Once you’ve configured NetServer, make sure the QSERVER subsystem is started using the STRSBS SBSD(QSERVER) command and then start NetServer from Operations Navigator. One final note on the AS/400 configuration: Make sure that the AS/400 user ID and password you’re going to use match the Windows NT user ID and password.

On Windows NT

If you’re not familiar with Windows NT, you may need to refer to any of the numerous manuals on using Windows NT or even the Windows NT User Guide that comes with the software if you have specific questions about any of the steps listed below. Some of these steps will apply only if you are installing Windows NT for the first time:

• Match the NT user ID and password with the AS/400 user ID and password so that when a user logs on to the AS/400, that user will be automatically logged on to the NT server.

• Install the TCP/IP networking protocol when you install the NT server, either on the Integrated Netfinity Server or on a stand-alone PC. Installing the NetBIOS protocol is not necessary; NT can detect NetBIOS packets inside TCP/IP packets.

• Create the file directories (or shares, to use the Windows NT terminology) that your files will be stored in if you haven’t already done so. This step can be performed on an as-needed basis. The main thing to understand about shares is that when your native AS/400 application accesses a file in an NT share, it will refer to the file in the format/file system/server/directory/file name.

In the example shown in Figure 3, I use the WRKLNK command from an AS/400 command line to display a list of files and subdirectories. In this example, you see a file named hpsetlog.txt in the WINNT subdirectory under the C directory on the NOAHS-ARC server in the QNTC file system. Remember, the server named NOAHSARC may be on another PC in the network or on the Integrated Netfinity Server inside the AS/400. You identify which server to use by specifying its name in the path.

• Set up at least one server to be the domain controller for your NT network. The domain controller authenticates login requests in your network. If you have an Integrated Netfinity Server on your AS/400 and you load Windows NT Server onto it, you could set up that server as the domain controller.

• Configure at least one NT PC, either the one on the Integrated Netfinity Server (if you’re using it) or one somewhere on the network, to be the master browser. NT uses browsing to allow other systems to determine the computer member list for a given domain.

That’s pretty much it. There are a few other things you can do if you so desire. For example, you could configure one of the NT PCs as a WINS Proxy server. This step isn’t necessary if the AS/400 and the NT server both reside on the same subnet. Don’t forget to start the NT browsing service! When I configured NetServer and the QNTC file system on a friend’s AS/400 and NT network at his software development company, SieCorp (www.siecorp.net), here in central Illinois, I was completely hooked up and accessing a file on his NT server from the AS/400 in under 10 minutes. Now, that’s fast!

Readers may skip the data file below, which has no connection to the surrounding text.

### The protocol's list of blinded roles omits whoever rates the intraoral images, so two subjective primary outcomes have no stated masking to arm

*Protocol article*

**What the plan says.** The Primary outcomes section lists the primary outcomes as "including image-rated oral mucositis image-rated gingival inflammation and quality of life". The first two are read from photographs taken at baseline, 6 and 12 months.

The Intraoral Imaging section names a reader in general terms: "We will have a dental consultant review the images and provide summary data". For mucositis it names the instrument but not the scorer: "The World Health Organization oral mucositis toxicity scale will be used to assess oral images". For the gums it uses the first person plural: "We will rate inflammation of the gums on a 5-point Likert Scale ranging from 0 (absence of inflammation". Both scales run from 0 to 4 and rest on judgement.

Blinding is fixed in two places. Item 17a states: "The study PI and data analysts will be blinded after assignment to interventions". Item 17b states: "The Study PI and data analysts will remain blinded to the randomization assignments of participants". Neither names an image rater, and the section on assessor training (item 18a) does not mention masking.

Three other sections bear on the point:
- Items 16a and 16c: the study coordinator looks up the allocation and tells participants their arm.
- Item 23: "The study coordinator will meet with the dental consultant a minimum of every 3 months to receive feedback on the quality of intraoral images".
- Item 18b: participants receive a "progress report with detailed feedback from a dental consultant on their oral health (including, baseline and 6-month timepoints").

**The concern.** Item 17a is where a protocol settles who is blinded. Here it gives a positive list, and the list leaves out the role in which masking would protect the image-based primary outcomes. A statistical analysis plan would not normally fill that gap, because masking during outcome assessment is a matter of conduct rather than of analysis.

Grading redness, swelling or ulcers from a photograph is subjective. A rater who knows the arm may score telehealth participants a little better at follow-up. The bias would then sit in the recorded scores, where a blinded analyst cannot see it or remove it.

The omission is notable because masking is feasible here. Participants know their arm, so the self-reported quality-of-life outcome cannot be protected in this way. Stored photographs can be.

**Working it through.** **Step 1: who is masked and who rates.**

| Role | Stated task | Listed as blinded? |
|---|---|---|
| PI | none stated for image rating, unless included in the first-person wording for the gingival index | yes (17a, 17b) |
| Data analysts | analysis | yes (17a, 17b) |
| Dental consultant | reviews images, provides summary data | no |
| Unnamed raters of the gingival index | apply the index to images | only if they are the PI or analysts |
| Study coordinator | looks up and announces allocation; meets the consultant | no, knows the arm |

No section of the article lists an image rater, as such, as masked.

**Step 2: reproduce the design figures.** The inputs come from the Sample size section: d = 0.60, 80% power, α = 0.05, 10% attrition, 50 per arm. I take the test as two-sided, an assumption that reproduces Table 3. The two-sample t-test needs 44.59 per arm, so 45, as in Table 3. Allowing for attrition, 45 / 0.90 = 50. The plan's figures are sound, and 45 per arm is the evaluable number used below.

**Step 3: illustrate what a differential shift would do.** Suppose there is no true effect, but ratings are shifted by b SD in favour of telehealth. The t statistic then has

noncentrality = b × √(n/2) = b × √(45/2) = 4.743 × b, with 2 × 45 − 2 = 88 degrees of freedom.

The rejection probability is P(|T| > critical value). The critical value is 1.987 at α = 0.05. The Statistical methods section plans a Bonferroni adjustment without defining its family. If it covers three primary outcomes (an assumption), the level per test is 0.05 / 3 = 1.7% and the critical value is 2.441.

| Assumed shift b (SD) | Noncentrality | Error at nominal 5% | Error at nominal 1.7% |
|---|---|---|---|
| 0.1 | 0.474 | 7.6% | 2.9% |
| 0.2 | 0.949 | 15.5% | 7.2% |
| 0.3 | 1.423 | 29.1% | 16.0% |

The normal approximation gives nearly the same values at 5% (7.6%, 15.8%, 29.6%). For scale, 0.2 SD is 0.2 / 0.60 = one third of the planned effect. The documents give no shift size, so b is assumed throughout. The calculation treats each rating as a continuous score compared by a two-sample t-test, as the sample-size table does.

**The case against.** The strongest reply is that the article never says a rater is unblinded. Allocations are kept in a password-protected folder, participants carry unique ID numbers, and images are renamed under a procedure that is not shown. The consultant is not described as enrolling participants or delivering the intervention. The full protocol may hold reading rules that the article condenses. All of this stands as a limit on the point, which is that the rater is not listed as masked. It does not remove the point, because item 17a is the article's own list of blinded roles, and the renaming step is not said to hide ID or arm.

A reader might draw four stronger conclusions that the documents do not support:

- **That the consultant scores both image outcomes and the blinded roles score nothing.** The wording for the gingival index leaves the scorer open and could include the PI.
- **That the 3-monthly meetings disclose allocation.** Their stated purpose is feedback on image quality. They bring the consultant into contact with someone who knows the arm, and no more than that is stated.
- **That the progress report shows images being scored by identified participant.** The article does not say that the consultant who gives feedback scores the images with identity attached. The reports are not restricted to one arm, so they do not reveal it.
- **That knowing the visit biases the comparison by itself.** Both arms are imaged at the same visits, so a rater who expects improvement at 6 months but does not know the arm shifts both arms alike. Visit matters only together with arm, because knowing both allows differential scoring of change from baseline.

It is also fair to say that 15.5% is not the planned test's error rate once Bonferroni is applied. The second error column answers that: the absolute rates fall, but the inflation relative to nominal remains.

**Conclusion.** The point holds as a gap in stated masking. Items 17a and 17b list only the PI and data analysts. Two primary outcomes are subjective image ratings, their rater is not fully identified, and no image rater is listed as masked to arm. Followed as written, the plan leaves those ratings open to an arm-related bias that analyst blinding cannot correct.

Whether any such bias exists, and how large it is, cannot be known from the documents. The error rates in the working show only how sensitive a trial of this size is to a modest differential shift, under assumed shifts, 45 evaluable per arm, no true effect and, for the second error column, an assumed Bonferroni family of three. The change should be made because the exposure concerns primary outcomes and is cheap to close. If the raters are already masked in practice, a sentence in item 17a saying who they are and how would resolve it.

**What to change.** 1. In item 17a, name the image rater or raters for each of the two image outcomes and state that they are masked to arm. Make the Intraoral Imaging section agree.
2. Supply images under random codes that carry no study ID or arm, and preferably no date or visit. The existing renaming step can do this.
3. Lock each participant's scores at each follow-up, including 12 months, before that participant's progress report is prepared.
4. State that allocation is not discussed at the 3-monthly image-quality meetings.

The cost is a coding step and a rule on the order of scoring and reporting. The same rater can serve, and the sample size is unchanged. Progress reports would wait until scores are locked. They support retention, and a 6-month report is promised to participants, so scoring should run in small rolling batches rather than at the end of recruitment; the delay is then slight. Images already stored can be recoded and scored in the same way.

Make Sure It Works

To check out your configuration, from an AS/400 command line, enter the WRKLNK command and press Enter. Search for the QNTC file system in the resulting list and enter a 5 next to it to display the next level. You should see the NT server(s) on which your AS/400 shares a domain. Enter a 5 next to each one to drill down through the available shares directories. You should see a display much like that shown in Figure 4.

What’s Ahead

The most exciting new feature that Version 4, Release 5 of OS/400 will introduce is the use of the familiar AS/400 Save and Restore commands to save and restore data from the QNTC file system using your AS/400 storage devices. The only caveat here is that you can back up and restore only data that is stored on the Integrated Netfinity Server. This isn’t necessarily a bad thing, though; you can store a lot of NT data on the AS/400! What’s more, the Integrated Netfinity Server will be upgraded to a 500+ MHz chip in early 2000, so the processing speed of Windows NT residing on an AS/400 will be comparable, or even superior, to many standalone servers currently on the market. Future releases of

OS/400 will most likely allow any NT PC on the network to be accessed using the Save and Restore commands, but that’s still a ways down the road.

Bringing It All Together

IBM has been trying to sell the AS/400 as a viable platform for networking for a long time now without much luck. Trying to convince an NT shop that it would be better off purchasing this $75,000 machine instead of that $6,000 standalone PC hasn’t been an easy road to travel. Now, finally, IBM may be on to something. The functionality that QNTC brings to an NT network is exactly the kind of thing these NT shops need. It’s also the hook that IBM can use to replace all those standalone systems with dedicated AS/400 network servers.